Use this URL to cite or link to this record in EThOS: https://ethos.bl.uk/OrderDetails.do?uin=uk.bl.ethos.748911
Title: Understanding the role of the TOPBP1 and BLM interaction in promoting genome stability
Author: Smethurst, Elizabeth Grong
ISNI:       0000 0004 7232 7213
Awarding Body: University of Oxford
Current Institution: University of Oxford
Date of Award: 2017
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Abstract:
The ability to sense, respond to and repair DNA damage is essential in normal development and survival of an organism. A number of human congenital syndromes are associated with mutations in pathways involved in the DNA damage response, including Seckel and Bloom syndromes. Such diseases are often characterised by developmental abnormalities and cancer, emphasising the importance of gaining a deeper understanding of the mechanisms underlying these pathways. The protein kinase ATR, mutated in Seckel syndrome, is a critical mediator of the intra S-phase checkpoint in response to replicative stress. ATR activation is a multistep process that requires its interaction with TOPBP1. Recently published data identified an interaction between TOPBP1 and the BLM helicase. This interaction is dependent on the phosphorylation of the conserved serine 304 of BLM and mutation of this residue results in genome instability. However, exactly how TOPBP1-BLM interaction protects the genome remains unclear. The findings presented in this thesis demonstrate that DT40 cells expressing the BLM S251A mutant are defective in activation of the ATR kinase upon DNA damage. In line with this, these cells display reduced CHK1 phosphorylation, increased origin firing and unreliable replication fork restart. Importantly, these phenotypes could be rescued by fusing the ATR activating domain of TOPBP1 to the mutated BLM. Furthermore, results from BLM-deficient human cell lines demonstrate similar phenotypes. Thus, this data establishes a non-enzymatic role for the BLM helicase in promoting genome stability via activation of the ATR kinase. This may help in explaining why many Bloom syndrome patients display many of the same symptoms as ATR-Seckel patients, including short stature and microcephaly.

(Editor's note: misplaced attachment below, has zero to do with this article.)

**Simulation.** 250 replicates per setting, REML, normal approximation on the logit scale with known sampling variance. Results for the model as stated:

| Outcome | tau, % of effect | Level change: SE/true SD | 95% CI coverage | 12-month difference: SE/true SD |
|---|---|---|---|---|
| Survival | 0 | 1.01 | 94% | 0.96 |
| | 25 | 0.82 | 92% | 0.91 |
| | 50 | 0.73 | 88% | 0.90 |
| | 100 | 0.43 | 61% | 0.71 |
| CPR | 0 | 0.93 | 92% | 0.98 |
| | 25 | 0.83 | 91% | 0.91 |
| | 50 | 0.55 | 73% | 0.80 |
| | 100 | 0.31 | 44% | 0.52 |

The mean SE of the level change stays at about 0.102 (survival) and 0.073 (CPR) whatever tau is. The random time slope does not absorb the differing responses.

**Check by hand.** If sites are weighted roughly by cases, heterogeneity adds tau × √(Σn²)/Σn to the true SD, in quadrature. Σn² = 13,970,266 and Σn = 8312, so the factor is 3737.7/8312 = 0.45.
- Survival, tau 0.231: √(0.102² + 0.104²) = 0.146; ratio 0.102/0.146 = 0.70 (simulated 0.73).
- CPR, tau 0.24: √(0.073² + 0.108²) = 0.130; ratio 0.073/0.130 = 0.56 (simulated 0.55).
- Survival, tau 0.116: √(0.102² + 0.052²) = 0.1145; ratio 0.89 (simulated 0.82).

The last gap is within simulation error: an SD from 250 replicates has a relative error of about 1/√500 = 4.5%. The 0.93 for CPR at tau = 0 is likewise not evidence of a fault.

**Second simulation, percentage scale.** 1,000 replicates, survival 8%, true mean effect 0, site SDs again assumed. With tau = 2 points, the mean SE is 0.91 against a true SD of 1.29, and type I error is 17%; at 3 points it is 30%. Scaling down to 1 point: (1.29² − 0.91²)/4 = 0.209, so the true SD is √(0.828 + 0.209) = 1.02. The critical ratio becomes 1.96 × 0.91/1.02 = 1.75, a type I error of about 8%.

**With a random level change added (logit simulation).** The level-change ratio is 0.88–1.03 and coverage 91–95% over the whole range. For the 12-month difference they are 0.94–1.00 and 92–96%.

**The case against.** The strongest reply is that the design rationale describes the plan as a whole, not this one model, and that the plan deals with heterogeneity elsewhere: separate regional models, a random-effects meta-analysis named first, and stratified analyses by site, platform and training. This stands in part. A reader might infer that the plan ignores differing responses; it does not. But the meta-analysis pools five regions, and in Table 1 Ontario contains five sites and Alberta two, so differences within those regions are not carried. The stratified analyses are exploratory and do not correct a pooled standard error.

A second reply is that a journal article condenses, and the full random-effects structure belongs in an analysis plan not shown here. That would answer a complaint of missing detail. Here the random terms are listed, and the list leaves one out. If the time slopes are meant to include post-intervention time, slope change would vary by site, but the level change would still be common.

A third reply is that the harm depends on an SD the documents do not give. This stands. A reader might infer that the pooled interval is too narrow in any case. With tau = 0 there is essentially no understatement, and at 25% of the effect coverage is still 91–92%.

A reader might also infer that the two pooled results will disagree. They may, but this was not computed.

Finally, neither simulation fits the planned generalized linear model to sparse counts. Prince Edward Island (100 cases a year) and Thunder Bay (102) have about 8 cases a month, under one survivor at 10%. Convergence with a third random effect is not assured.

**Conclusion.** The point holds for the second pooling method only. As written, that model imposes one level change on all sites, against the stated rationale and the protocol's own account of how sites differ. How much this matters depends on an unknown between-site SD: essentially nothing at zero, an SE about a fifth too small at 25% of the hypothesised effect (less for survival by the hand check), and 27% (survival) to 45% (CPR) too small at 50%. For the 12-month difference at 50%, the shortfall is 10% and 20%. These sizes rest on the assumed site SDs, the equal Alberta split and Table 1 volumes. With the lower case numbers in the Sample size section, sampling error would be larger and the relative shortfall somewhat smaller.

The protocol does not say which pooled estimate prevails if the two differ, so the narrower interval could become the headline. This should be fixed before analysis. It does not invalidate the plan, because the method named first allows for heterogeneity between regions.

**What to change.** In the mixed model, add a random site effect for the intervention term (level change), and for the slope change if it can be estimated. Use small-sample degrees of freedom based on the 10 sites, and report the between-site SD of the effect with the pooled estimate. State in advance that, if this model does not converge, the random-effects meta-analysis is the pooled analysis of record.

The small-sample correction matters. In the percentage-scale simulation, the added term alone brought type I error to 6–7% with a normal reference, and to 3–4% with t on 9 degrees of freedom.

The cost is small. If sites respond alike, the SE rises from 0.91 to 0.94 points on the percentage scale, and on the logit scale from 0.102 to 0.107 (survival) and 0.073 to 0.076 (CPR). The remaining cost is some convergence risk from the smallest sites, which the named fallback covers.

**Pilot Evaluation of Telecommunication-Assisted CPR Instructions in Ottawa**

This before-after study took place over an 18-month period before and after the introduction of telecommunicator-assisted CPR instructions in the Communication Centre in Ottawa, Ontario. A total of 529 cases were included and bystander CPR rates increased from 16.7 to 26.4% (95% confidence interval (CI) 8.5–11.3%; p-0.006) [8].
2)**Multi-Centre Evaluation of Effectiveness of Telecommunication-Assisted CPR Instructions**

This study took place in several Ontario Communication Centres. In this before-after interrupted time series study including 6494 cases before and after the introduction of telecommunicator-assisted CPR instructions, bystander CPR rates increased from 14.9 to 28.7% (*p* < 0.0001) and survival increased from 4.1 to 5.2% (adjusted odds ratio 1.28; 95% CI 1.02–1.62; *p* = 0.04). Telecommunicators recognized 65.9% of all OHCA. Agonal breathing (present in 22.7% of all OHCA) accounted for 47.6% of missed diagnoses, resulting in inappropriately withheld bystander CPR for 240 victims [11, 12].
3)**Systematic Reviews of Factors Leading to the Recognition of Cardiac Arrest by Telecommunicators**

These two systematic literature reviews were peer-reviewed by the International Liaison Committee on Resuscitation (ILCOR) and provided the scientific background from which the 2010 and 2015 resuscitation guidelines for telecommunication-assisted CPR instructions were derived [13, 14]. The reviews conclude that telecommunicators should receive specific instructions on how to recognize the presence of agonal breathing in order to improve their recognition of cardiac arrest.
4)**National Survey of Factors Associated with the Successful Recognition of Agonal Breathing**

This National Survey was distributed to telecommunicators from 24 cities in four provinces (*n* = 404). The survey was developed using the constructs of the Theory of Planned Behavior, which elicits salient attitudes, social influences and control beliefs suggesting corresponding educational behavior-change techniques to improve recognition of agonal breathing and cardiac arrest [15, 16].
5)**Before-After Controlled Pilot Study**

Supervisor: Niedzwiedz, Wojciech ; McHugh, Peter Sponsor: Medical Research Council
Qualification Name: Thesis (Ph.D.) Qualification Level: Doctoral
EThOS ID: uk.bl.ethos.748911  DOI: Not available
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